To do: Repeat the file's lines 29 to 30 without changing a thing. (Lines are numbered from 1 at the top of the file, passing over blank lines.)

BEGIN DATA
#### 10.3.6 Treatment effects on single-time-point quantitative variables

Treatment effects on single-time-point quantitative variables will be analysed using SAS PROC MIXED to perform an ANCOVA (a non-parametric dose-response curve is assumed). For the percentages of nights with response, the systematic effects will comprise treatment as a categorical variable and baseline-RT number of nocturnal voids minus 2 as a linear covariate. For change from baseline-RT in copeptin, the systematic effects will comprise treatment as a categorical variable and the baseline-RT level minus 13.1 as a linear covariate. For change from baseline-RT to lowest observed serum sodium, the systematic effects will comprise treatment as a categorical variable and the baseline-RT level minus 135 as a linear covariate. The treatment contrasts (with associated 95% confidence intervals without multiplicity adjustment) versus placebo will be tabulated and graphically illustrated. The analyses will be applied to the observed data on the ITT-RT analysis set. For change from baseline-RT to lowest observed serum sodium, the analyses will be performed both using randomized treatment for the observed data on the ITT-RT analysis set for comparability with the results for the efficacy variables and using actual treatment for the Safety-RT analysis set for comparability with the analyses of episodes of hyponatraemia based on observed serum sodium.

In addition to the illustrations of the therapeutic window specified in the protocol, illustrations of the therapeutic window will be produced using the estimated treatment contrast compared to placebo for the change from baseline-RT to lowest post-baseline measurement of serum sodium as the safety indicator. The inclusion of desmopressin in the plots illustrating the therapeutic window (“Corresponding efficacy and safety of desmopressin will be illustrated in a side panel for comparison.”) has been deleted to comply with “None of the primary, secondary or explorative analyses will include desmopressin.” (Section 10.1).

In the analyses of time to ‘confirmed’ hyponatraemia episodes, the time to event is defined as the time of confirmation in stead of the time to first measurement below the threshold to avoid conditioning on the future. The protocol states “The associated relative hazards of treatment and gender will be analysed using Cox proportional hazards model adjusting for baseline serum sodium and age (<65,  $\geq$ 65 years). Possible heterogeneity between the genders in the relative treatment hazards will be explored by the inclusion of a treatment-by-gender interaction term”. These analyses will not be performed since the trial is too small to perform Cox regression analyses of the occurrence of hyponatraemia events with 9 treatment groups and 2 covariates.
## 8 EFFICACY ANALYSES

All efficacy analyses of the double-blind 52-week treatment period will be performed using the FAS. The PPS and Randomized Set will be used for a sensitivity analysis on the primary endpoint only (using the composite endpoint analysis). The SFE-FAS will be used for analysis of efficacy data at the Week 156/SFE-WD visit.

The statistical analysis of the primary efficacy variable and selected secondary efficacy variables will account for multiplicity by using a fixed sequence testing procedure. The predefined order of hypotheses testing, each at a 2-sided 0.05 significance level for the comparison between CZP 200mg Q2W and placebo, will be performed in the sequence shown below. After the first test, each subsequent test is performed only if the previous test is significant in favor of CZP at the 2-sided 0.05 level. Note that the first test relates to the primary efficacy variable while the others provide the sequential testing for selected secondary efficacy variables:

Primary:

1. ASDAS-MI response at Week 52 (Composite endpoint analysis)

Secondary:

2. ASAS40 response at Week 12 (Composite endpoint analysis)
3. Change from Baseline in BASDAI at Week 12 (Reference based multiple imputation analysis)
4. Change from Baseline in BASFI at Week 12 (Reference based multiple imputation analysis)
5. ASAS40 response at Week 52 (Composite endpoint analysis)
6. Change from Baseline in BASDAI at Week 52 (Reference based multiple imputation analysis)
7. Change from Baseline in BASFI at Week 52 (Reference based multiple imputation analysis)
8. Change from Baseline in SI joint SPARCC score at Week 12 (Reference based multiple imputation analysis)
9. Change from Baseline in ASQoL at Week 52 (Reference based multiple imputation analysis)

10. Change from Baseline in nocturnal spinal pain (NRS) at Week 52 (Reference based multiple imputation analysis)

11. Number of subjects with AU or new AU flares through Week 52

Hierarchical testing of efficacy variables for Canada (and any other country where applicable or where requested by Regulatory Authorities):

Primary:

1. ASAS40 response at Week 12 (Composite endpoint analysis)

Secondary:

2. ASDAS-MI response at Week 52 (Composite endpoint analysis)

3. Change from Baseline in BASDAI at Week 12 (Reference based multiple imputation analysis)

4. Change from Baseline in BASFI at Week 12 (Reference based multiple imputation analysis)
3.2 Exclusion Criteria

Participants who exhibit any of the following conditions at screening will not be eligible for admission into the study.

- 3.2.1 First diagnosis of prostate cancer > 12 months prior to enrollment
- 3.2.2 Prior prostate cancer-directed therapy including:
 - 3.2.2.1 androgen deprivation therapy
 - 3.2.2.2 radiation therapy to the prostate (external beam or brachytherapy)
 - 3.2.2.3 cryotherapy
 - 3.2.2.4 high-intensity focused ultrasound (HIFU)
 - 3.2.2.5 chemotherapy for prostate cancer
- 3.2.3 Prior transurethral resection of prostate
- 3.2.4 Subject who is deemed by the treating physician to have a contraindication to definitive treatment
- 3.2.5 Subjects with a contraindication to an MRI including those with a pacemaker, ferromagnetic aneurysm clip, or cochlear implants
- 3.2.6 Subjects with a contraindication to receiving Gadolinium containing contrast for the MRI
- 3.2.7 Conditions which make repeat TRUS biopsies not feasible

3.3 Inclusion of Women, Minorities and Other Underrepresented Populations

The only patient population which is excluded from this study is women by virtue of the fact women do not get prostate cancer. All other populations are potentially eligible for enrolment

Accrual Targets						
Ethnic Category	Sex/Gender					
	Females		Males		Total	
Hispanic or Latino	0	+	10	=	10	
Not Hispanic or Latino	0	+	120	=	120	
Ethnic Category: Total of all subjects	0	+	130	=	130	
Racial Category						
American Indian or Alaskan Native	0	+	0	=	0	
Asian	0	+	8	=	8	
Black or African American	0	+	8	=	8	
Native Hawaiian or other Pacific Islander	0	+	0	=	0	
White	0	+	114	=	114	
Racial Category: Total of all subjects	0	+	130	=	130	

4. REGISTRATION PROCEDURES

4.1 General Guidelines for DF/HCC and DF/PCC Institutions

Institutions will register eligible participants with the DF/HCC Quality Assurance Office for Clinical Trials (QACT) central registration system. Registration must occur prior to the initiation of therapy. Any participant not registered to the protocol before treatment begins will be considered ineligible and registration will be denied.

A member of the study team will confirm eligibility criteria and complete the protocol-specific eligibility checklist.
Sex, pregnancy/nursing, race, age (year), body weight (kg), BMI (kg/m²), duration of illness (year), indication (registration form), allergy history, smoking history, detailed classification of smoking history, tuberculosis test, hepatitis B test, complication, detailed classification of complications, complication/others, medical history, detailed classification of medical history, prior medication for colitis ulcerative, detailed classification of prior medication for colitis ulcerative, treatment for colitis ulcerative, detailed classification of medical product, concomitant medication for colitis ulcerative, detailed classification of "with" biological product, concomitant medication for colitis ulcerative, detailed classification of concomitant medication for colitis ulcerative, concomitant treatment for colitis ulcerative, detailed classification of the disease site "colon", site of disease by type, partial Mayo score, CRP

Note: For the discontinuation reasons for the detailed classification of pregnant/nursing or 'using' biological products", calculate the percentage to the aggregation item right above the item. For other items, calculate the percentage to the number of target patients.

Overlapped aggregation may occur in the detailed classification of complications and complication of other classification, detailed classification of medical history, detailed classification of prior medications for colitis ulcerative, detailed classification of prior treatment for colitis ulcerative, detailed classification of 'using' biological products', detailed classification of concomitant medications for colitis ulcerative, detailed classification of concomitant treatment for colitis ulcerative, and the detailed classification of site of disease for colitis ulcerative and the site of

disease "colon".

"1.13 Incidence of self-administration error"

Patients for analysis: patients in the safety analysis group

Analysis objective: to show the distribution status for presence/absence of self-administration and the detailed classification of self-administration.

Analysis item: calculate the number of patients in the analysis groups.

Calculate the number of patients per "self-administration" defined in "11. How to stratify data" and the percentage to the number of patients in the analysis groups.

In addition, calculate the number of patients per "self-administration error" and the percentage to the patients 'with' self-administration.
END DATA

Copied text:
Participants who exhibit any of the following conditions at screening will not be eligible for admission into the study.

- 3.2.1 First diagnosis of prostate cancer > 12 months prior to enrollment